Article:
State of Minnesota Correctional Facilities – Two state facilities that house adult males at high levels of security are located near Minneapolis.  The Minnesota Correctional Facility – Oak Heights is the only level five facility in the state, housing 436 inmates during April 2013.  The Minnesota Correctional Facility – Stillwater is the largest close-security, level four institution for adult males in the state.

How to Become a Correctional Officer in Minneapolis

Education – The requirements to become a county correctional officer in Minneapolis include having completed at least two years of college with a GPA of 2.0 or greater.  The following types of experience can substitute for college credits if it has been for two years or more:

  • Law enforcement, corrections, and/or security
  • Active military service in the U.S. Armed Forces (honorable discharge)
  • Group home, public safety, treatment center, sentencing to serve crew leader

Applicants to the state Minnesota Department of Corrections (MDOC) are required to have an associate’s degree in a relevant field such as criminology, human relations, or law enforcement.  Those who have a bachelor’s degree in any field of study can apply.  Certain types of experience can substitute for this educational requirement.  They include:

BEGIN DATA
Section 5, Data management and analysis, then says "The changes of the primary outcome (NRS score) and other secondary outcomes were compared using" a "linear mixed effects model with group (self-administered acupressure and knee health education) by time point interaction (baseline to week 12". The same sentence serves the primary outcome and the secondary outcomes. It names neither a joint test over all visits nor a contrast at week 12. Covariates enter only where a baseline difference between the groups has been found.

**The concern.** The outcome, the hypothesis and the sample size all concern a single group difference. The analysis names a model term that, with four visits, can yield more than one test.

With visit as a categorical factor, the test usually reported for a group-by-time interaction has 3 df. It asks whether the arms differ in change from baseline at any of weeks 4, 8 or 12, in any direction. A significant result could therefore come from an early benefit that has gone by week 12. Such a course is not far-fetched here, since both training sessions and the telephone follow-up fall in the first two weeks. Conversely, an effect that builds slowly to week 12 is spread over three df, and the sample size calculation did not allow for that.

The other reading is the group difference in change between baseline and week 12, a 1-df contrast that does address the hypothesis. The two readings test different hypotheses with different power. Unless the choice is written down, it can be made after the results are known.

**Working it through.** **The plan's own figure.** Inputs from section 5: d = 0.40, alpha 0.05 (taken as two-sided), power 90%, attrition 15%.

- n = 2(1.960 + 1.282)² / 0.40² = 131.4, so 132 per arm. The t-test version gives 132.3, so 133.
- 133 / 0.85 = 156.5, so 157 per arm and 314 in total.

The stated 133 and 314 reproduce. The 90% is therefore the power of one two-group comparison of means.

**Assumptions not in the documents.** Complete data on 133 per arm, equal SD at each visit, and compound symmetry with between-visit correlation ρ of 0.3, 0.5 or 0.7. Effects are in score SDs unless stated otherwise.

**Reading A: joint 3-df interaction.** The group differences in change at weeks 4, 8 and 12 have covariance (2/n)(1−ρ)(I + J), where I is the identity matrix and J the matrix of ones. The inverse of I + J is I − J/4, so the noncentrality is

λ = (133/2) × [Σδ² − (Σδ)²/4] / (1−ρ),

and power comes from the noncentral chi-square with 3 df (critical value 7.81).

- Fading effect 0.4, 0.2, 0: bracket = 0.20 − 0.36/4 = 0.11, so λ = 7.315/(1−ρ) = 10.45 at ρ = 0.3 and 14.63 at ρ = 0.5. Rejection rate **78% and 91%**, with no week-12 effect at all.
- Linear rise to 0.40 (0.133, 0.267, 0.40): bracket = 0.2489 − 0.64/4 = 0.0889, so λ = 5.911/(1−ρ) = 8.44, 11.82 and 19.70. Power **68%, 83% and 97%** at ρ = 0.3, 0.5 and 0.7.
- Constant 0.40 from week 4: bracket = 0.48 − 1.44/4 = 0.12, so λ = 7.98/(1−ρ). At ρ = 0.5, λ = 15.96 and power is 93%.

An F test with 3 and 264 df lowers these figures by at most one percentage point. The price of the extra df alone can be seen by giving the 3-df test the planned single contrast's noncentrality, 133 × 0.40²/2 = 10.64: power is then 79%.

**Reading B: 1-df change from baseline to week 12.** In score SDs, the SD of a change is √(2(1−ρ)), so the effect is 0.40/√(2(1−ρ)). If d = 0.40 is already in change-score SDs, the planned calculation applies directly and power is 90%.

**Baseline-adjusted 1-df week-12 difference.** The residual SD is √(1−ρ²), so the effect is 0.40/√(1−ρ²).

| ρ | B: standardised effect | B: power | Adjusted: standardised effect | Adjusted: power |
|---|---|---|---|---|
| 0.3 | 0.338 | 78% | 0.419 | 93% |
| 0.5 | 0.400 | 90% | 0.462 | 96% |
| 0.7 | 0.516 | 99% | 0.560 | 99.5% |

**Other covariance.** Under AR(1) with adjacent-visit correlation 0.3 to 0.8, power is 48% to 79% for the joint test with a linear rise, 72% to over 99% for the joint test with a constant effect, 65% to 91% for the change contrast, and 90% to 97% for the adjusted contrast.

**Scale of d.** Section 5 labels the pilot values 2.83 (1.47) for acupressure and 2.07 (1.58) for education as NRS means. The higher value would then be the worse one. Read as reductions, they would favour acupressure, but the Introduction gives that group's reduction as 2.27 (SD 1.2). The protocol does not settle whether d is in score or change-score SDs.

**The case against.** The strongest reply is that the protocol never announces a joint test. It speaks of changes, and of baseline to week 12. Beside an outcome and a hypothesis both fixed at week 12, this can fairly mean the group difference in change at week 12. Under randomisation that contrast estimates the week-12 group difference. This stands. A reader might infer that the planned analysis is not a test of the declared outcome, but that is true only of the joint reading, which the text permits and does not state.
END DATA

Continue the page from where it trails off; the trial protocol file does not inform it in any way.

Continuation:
• Having been an intern at a Minnesota correctional facility
  • Having one year of experience full-time in a correctional setting
  • Having an honorable discharge for National Guard or active military duty
  • Having three years of full-time experience in any field

Training – Candidates who have been offered a position as a correctional officer for Hennepin County will have to undergo two months of training at the academy in St. Paul to learn how to become correctional officers.  After that, there is a one-year probationary period before they become established in their jobs.

MDOC candidates have a six-week training period.  State law requires trainees to be sprayed with Freeze+P—the chemical irritant used by law enforcement officials in the state—as they many encounter during their careers.